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London School of Hygiene & Tropical Medicine Malaria Centre

Seminar | Surveillance approaches to detect the quality of medicines in low-middle income countries with a focus on ACTs

Tuesday 5 June 2018, 12:30 pm
John Snow B, Keppel Street
Malaria Centre Seminar


Recent years have seen an increase in reports of poor quality antimalarials with estimates that up to 30% have failed chemical analysis, even though robust empirical evidence for their prevalence remains scarce. Several risk factors may contribute to the circulation of poor quality medicines. This seminar will explore some of these factors, providing evidence to strengthen medicines quality surveillance systems (MQSS) in low-middle income countries (LMICs).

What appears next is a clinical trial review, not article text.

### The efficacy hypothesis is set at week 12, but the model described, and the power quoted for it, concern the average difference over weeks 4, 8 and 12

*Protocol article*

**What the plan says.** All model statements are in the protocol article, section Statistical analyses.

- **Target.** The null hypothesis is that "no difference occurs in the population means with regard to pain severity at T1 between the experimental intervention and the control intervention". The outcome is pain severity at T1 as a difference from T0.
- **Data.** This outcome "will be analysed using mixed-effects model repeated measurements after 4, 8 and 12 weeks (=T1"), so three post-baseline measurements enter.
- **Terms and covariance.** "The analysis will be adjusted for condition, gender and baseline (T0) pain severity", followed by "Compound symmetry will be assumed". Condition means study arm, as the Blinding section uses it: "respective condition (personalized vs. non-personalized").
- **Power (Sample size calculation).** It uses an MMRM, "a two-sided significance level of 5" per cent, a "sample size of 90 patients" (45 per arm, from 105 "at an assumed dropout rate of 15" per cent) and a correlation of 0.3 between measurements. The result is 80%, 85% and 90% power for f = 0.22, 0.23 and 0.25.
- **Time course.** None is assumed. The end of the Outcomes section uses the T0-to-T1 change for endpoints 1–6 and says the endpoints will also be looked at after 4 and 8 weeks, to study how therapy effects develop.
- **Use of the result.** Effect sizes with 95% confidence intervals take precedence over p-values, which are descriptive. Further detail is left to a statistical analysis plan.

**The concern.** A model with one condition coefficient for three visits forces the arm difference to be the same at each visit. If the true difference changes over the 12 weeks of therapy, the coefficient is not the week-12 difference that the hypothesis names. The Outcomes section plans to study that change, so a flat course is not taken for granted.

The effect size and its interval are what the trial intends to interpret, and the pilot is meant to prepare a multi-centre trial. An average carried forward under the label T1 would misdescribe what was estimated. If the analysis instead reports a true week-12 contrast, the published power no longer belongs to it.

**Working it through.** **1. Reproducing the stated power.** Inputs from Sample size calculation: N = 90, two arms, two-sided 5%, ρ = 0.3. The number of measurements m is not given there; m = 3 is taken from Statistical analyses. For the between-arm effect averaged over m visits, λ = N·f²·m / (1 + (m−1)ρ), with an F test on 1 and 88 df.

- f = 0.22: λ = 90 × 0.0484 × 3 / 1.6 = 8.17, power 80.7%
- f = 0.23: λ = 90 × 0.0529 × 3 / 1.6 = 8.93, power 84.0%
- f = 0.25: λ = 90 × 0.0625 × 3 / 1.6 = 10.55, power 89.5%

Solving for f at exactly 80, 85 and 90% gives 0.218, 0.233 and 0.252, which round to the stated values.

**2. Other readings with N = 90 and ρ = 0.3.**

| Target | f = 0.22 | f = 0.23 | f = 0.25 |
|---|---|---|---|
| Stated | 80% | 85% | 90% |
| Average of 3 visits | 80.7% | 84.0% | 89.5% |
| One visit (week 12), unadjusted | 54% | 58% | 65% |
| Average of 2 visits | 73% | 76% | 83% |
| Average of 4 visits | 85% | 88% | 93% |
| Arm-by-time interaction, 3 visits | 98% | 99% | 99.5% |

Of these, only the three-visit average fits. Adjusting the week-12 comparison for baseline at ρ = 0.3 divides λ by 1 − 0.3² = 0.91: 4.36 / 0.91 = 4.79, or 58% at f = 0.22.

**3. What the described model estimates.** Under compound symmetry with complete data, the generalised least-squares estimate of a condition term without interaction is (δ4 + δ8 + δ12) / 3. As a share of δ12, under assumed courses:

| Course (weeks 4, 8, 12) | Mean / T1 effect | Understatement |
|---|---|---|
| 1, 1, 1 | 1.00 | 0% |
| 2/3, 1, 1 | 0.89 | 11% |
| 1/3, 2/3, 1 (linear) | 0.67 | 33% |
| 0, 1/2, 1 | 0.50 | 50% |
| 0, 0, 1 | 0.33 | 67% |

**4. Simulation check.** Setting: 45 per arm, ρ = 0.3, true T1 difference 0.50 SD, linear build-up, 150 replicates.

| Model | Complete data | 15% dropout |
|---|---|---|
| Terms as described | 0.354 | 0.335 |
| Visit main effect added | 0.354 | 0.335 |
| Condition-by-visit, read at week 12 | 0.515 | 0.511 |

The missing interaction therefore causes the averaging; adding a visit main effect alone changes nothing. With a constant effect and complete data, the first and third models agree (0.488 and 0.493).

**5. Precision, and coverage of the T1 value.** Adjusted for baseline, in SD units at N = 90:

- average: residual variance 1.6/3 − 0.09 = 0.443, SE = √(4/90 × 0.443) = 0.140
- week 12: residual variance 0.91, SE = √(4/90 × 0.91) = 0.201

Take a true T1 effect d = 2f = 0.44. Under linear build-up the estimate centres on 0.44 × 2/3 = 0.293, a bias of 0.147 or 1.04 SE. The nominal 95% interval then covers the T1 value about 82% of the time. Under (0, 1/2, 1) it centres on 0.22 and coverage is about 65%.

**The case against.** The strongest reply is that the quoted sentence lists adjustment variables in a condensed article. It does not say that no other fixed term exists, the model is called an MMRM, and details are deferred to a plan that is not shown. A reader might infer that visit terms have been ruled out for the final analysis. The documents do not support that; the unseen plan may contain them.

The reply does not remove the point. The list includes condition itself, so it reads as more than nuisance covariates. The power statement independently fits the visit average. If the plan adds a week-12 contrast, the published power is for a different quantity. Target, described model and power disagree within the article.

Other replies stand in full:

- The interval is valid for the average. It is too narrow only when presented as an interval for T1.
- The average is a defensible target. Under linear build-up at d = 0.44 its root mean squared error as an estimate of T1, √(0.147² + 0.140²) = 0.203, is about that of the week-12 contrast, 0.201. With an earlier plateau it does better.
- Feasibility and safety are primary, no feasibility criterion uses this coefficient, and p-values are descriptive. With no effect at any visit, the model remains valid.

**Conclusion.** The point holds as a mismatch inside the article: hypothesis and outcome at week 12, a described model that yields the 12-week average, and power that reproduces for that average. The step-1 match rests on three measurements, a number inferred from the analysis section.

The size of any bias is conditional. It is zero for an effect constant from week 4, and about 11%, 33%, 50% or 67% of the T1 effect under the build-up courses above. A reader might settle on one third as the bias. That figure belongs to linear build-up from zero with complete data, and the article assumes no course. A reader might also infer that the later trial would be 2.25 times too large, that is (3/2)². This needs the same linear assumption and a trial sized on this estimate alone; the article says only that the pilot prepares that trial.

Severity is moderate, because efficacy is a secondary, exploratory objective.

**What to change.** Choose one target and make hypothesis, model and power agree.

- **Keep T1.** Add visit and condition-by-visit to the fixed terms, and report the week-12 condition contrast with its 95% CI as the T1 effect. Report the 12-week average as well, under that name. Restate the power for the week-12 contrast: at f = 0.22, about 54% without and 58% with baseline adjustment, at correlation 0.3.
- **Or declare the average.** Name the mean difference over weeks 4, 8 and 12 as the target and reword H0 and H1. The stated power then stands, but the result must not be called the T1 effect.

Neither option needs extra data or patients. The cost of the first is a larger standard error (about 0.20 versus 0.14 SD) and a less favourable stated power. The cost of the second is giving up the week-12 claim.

The seminar presents a series of findings studies undertaken in Senegal between March 2013 and April 2014. The studies explored the various components of a MQSS as well as perceptions of the quality of medicines available in Senegal.

Findings suggest a major shift is required in the framing of medicine quality from a technical/legal to a clinical paradigm with evidence required to demonstrate the impact of poor quality medicines on public health. National governments need to invest in regulatory and technical capacity to strengthen MQSS to minimise the likelihood of poor quality medicines circulating in a country. Utilising simple, and portable (preferably handheld) tests, in non-laboratory settings may enhance post-marketing surveillance, especially in resource constrained contexts. Suggestions for reducing the risk of bias and error in medicine quality studies to enable standardisation of study design and reporting are also provided.


Speaker: Mirza Lalani
Date: 5 June 2018
Time: 12:30 - 2:00 pm
Venue: John Snow B, Keppel Street